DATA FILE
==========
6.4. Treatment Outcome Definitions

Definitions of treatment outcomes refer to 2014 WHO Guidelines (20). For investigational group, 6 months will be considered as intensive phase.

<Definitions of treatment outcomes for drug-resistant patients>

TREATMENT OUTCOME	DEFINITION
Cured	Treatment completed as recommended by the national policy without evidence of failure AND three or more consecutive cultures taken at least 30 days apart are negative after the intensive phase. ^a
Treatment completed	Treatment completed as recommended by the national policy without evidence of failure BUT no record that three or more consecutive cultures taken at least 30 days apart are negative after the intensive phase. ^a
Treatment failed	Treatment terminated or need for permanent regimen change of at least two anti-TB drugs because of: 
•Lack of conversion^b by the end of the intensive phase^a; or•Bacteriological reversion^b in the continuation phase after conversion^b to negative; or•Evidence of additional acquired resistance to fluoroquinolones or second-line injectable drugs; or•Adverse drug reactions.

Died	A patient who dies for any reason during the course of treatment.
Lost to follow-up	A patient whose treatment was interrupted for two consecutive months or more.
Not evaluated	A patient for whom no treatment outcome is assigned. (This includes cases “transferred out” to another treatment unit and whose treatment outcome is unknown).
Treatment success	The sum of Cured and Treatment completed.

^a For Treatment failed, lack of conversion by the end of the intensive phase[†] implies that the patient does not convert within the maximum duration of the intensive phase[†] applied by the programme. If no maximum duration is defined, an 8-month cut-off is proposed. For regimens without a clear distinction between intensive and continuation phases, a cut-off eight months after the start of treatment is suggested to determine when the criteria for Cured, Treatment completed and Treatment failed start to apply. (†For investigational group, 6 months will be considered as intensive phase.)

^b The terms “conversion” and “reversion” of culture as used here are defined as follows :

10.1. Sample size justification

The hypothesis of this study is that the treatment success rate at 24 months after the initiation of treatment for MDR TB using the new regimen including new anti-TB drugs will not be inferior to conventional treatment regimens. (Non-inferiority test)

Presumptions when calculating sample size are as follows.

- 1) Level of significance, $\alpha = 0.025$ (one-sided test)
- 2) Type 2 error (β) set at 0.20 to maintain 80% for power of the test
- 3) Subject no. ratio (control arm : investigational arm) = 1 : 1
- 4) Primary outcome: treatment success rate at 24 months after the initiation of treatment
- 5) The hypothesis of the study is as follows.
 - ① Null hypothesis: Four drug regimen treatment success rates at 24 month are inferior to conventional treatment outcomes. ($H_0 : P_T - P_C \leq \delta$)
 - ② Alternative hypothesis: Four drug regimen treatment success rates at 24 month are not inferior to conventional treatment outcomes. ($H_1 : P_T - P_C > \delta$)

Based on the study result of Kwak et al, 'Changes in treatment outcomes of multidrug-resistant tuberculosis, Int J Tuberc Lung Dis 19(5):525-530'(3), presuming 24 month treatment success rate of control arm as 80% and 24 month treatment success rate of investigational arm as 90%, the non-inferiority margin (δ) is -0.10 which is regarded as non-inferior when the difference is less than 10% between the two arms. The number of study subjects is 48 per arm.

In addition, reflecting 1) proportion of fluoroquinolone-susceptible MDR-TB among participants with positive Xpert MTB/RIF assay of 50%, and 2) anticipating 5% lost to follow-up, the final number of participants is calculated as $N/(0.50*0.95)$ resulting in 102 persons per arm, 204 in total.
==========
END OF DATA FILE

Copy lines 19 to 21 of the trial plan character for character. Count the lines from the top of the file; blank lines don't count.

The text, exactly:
- 2) Type 2 error (β) set at 0.20 to maintain 80% for power of the test
- 3) Subject no. ratio (control arm : investigational arm) = 1 : 1
- 4) Primary outcome: treatment success rate at 24 months after the initiation of treatment